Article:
Tony Blair discusses multifaith volunteering at U of T
TORONTO — Faith can be a force for good in the world, former British prime minister of Tony Blair said at the University of Toronto’s Multi-Faith Centre.
Blair was speaking Nov. 17 as part of a panel about his foundation’s multifaith Faiths Act program, which works to help the world’s poorest people. Also on the panel were Avrum Rosensweig, founder and president of Ve’ahavta: the Canadian Jewish Humanitarian and Relief committee; Dr. Michael Silverman, assistant professor of internal medicine and infectious diseases at U of T, and three pairs of multifaith Faiths Act Fellows.
“In all religions, people have done the most terrible acts of fanaticism in the name of faith… but there has been, also in the name of faith, extraordinary sacrifice and endeavour,” Blair said.
Blair is the official envoy of the Mideast Quartet of nations, comprising the United States, the European Union, the United Nations and Russia, as well as the founder and patron of the Tony Blair Faith Foundation, which brings together people of different faiths for volunteer initiatives around the world.
The Faiths Act program, a part of the foundation’s work, seeks to achieve the United Nation’s Millennium Development Goals, a set of eight anti-poverty targets to be met by 2015.
Faiths Act focuses mainly on the goal of preventing and educating communities about malaria, a disease that kills more than 750, 000 people each year.
The Faiths Act Fellows are young people of different faiths from the United States, India, Britain and Canada who work with NGOs that contribute to reaching the Millennium Development Goals.
For the Canadian fellows who were at the event, those organizations are the Islamic-based International Development and Relief Foundation, Ve’ahavta: the Canadian Jewish Humanitarian and Relief Committee and the Multi-Faith Centre of Toronto.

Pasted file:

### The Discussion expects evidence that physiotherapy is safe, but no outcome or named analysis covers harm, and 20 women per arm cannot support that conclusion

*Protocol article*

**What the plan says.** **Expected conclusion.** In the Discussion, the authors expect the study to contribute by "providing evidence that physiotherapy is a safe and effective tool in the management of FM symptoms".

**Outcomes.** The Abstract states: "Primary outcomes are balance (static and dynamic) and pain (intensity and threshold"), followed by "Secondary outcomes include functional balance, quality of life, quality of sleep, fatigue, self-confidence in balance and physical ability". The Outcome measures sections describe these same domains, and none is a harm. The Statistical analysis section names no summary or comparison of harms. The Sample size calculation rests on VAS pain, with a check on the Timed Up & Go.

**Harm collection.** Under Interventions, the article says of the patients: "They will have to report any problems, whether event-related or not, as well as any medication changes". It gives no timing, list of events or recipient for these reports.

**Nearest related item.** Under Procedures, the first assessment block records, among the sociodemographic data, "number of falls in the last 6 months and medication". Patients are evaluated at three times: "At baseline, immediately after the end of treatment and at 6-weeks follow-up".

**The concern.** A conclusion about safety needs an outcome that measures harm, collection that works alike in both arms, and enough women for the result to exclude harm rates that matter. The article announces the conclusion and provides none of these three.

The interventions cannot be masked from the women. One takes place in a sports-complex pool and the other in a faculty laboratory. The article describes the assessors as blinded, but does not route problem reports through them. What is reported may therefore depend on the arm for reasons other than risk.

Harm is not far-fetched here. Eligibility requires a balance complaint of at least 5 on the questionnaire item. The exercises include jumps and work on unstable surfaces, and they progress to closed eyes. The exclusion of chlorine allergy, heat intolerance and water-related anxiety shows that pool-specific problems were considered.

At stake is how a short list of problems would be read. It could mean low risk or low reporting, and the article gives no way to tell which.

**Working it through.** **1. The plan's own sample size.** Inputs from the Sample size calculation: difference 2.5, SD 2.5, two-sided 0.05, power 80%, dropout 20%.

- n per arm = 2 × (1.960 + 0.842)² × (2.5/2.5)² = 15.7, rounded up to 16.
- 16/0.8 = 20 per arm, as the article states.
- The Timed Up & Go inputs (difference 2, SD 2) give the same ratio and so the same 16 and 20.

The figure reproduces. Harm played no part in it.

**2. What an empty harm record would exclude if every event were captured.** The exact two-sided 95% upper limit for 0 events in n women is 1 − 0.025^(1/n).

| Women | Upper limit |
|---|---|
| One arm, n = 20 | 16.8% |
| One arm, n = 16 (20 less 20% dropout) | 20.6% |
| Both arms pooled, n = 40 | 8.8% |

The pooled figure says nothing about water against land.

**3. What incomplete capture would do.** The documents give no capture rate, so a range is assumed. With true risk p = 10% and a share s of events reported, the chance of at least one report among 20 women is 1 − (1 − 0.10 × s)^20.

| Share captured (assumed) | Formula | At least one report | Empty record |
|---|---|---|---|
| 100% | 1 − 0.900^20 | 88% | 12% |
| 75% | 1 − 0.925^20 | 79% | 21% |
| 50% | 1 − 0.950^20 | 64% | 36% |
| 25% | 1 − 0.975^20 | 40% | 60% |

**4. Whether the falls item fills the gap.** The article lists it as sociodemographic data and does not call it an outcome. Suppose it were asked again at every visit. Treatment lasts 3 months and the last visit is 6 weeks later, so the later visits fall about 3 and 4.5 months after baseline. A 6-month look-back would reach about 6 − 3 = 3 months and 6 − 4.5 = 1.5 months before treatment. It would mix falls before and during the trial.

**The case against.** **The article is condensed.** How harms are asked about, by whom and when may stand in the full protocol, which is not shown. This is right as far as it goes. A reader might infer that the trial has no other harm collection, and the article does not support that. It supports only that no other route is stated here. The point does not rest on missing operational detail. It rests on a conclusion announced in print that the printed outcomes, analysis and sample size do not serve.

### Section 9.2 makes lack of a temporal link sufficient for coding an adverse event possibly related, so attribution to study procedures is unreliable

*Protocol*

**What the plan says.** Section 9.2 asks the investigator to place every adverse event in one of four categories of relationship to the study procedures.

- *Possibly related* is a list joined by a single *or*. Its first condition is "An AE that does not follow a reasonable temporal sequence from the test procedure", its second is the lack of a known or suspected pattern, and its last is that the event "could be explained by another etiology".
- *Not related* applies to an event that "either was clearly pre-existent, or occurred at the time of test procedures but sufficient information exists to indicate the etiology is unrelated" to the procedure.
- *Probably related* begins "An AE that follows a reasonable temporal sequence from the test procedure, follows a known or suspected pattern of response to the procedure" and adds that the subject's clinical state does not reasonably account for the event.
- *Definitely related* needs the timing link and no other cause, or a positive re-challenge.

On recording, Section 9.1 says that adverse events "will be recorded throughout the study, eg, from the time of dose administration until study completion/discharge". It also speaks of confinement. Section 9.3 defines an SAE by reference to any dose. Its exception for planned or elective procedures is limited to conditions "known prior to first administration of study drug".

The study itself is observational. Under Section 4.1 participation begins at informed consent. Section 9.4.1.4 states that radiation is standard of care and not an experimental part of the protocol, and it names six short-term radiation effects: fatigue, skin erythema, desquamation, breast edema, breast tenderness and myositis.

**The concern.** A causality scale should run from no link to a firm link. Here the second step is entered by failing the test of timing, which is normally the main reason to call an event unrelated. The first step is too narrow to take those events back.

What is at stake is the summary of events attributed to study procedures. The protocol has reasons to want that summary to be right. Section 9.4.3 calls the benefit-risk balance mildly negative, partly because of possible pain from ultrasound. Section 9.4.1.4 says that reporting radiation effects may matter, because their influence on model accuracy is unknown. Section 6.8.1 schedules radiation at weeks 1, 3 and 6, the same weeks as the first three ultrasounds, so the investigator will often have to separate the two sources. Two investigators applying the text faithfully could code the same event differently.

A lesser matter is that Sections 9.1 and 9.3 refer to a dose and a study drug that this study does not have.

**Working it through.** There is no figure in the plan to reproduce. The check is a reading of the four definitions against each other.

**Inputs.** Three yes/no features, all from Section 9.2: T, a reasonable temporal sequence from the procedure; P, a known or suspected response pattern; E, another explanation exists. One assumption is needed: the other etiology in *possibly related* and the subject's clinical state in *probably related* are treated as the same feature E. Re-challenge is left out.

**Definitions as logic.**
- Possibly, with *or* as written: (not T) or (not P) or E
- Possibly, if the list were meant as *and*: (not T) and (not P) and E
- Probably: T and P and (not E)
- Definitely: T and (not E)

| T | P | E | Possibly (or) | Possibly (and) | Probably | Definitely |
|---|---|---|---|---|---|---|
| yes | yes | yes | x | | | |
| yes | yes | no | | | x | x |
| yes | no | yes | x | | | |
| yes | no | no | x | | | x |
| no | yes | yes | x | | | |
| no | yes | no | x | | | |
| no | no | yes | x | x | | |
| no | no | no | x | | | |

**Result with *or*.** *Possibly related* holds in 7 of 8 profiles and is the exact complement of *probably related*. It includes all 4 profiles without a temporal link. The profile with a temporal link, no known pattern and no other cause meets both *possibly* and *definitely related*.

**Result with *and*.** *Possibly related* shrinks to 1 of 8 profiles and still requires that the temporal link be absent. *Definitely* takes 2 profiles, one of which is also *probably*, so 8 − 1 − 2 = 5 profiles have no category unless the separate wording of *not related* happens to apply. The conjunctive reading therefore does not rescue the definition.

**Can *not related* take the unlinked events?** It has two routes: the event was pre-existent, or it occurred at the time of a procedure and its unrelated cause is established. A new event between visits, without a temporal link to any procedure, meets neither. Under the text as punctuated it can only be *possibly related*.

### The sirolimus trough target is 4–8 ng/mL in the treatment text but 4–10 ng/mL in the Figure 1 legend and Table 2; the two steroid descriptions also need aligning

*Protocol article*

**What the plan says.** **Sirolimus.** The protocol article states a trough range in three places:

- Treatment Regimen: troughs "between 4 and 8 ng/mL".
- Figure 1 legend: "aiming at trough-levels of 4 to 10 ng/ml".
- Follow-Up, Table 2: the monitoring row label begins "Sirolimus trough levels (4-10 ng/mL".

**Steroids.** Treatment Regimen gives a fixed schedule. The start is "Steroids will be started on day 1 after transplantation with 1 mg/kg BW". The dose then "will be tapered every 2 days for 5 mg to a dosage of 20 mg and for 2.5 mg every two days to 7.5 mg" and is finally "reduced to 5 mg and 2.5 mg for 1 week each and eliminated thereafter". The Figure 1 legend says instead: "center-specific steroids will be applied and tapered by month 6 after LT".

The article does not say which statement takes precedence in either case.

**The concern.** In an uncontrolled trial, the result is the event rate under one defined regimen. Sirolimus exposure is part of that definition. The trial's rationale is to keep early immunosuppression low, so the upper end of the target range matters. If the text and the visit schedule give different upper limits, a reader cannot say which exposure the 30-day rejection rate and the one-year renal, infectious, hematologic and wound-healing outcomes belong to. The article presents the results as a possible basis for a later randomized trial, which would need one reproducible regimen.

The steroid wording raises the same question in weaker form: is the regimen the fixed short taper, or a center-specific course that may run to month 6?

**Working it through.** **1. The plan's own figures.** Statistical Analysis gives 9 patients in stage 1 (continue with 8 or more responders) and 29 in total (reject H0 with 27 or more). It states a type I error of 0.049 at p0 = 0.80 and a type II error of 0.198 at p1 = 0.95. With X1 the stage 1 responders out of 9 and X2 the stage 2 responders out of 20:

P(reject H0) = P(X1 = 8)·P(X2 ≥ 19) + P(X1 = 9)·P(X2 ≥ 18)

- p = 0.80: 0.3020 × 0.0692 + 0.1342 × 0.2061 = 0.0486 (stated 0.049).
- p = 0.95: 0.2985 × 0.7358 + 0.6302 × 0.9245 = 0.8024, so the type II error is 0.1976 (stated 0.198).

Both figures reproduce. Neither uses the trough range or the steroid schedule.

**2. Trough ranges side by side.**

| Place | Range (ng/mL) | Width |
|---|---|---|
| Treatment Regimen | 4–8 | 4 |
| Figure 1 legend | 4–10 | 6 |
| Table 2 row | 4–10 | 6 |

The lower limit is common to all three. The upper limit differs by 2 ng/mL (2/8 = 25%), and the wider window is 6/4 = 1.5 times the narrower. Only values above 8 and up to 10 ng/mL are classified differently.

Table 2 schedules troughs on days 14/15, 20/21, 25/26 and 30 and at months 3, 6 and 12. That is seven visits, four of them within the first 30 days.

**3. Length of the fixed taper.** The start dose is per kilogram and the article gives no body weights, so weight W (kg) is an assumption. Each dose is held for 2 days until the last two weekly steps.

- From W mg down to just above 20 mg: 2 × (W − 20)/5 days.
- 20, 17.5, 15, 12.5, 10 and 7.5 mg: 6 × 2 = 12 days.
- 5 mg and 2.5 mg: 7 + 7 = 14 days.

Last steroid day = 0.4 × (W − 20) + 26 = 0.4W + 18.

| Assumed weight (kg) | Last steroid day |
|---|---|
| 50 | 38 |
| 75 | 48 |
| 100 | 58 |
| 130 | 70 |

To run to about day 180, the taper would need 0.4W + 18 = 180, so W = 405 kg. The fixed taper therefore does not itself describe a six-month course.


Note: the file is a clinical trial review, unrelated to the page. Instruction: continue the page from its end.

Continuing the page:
“There’s quite an aggressive secularism today essentially saying faith is bad,” Blair said, addressing the issue of the negative perception of religion in a modern world. “Faith is not something that, as you get more sophisticated and more developed, you leave behind,” he added.
While Blair said that both people of faith and secular people do good in the world, he emphasized that multifaith volunteering highlights the elements about various faiths that urge people to help others. “It’s all about action and service in order to demonstrate that your faith is compelling you to do something positive,” he said.
Service to others and helping the less fortunate, Blair said, are things that all major faiths have in common. He added that while religion has the potential to divide people, the similarities and positive messages of different religions can and should unite people to do good.
“As globalization pushes the world together, does religion become a civilizing force on globalization,” he asked the audience, “…or does religion become a badge of identity in opposition to others?”
Blair pointed to Canada as a positive example of people of different faiths and cultures living together. He added that people with different religious backgrounds mixing together is a great learning opportunity.
Silverman, who has volunteered with various organizations and communities around the world, agreed that multifaith volunteering is an eye-opening and rewarding experience.
When asked about the potential for conflict between religious groups such as Muslims and Jews, Silverman, who is Jewish, explained that he hasn’t encountered hostility, but rather, has found people to be very accepting and eager to learn and work together.
“I think that there’s nothing that helps to get over this intolerance better than when people see each other face-to-face, rather than read about each other in the paper,” he said.
For Blair, who is Christian, his foundation is a way to create dialogue and understanding between faiths while bettering the world through them. “If you had a world without faith… I actually think we’d lose something immensely powerful.”